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What questions will your doctor ask to diagnose my food allergies?

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The first of these techniques is the most valuable. The doctor sits down with the person suspected of having a food allergy and takes a history to determine if the facts are consistent with a food allergy. The doctor asks such questions as:

  • What was the timing of the allergic reaction? Did the reaction come on quickly, usually within an hour after eating the food?
  • Was allergy treatment successful? (Antihistamines should relieve hives, for example, if they stem from a food allergy.)
  • Is the reaction always associated with a certain food?
  • Did anyone else get sick? For example, if the person has eaten fish contaminated with histamine, everyone who ate the fish should be sick. In an allergic reaction, however, only the person allergic to the fish becomes ill.
  • How much did the patient eat before experiencing a reaction? The severity of the patient's reaction is sometimes related to the amount of food the patient ate.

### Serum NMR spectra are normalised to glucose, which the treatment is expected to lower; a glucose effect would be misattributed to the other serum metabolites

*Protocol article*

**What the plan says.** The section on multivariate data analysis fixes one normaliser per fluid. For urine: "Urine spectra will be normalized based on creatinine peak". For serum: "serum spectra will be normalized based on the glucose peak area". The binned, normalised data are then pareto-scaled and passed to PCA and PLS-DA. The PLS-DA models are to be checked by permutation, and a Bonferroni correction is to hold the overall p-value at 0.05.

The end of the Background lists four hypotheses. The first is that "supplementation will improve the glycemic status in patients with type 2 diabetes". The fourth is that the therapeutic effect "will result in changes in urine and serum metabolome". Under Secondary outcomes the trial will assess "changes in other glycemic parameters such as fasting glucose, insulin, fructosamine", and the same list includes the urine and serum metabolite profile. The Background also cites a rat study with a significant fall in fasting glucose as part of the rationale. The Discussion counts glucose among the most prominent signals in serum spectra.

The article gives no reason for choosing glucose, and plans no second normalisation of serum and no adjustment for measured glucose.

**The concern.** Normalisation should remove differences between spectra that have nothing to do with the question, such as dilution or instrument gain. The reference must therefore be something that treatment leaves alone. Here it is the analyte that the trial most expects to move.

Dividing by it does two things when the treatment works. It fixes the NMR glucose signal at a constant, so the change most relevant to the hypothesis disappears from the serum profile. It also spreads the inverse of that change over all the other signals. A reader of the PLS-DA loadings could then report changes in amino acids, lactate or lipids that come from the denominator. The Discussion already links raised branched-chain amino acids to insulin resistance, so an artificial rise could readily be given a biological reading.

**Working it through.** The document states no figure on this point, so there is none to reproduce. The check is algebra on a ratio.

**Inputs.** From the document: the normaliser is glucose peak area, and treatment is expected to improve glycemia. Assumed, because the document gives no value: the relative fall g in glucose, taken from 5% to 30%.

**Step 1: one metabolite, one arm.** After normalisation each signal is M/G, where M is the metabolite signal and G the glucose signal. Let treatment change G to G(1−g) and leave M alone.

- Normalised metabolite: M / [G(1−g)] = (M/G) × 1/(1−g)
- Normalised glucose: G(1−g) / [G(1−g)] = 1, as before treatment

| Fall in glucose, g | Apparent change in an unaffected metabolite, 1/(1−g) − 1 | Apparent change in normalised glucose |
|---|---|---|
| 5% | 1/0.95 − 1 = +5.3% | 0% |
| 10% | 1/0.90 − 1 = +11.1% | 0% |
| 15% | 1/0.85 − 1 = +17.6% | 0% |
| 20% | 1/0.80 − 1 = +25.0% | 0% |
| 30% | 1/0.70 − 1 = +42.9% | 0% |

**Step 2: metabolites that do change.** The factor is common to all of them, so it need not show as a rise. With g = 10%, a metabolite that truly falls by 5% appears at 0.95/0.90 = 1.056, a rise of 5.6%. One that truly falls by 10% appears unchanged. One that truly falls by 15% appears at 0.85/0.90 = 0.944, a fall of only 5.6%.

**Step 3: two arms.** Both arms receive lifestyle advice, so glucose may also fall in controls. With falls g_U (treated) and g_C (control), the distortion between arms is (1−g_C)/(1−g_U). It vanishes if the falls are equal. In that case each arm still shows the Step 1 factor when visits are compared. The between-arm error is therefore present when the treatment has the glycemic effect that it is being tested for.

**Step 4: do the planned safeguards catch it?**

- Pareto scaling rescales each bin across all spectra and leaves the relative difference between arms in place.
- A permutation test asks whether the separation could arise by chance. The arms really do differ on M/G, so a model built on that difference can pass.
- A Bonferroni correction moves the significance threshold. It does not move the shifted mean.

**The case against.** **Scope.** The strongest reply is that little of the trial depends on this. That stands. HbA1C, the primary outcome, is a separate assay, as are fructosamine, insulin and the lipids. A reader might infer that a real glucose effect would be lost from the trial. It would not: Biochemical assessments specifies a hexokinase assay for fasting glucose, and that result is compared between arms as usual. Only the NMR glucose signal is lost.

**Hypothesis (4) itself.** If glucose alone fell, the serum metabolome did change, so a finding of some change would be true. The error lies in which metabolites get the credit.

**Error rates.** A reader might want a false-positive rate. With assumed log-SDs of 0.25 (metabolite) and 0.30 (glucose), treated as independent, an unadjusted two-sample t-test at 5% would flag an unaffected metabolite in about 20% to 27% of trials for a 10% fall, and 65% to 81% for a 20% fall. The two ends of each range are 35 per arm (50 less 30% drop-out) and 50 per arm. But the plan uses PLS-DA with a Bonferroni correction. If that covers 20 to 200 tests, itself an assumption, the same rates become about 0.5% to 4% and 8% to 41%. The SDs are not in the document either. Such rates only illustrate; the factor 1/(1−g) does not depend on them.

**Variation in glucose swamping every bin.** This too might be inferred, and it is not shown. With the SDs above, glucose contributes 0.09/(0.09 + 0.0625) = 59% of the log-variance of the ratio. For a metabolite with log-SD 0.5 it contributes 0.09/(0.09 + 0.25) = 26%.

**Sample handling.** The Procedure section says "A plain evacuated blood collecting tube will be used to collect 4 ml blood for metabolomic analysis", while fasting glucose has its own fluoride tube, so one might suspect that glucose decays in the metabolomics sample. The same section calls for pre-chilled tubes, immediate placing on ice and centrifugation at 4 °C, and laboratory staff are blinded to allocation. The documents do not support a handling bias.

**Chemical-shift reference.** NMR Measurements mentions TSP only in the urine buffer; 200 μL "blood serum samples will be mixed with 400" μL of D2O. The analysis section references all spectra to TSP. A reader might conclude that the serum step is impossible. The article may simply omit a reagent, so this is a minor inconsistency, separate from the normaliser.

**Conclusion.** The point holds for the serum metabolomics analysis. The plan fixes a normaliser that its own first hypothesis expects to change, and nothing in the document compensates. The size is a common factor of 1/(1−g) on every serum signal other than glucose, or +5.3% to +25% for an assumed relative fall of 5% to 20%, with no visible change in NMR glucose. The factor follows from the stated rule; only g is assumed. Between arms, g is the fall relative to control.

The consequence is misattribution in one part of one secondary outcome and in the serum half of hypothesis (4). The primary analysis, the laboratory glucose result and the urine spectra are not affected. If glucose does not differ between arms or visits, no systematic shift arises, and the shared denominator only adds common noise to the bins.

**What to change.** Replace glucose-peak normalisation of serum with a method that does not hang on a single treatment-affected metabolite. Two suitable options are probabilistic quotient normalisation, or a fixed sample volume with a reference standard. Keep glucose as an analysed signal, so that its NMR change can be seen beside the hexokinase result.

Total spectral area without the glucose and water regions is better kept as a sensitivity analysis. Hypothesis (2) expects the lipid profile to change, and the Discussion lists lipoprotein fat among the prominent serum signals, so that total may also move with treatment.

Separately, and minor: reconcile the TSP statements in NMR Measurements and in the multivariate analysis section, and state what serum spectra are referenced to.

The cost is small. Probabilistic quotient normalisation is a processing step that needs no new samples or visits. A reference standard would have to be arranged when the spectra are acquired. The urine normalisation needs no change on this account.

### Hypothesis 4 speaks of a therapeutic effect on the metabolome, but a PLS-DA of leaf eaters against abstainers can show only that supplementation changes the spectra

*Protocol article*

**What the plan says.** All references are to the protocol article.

• How was the food prepared? Some people will have a violent allergic reaction only to raw or undercooked fish. Complete cooking of the fish destroys those allergens in the fish to which they react. If the fish is cooked thoroughly, they can eat it with no allergic reaction.
  • Were other foods ingested at the same time of the allergic reaction? Some foods may delay digestion and thus delay the onset of the allergic reaction.

From: Food Allergy and Food Intolerance WebMD Medical Reference

SOURCES:

The National Institute of Allergy and Infectious Diseases: "Fact Sheet: Food Allergy and Intolerances."  UpToDate. American Academy of Allergy Asthma & Immunology.

Reviewed by Brunilda Nazario on October 29, 2018

SOURCES:

The National Institute of Allergy and Infectious Diseases: "Fact Sheet: Food Allergy and Intolerances."  UpToDate. American Academy of Allergy Asthma & Immunology.

Reviewed by Brunilda Nazario on October 29, 2018

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What helps doctors diagnose food allergies?

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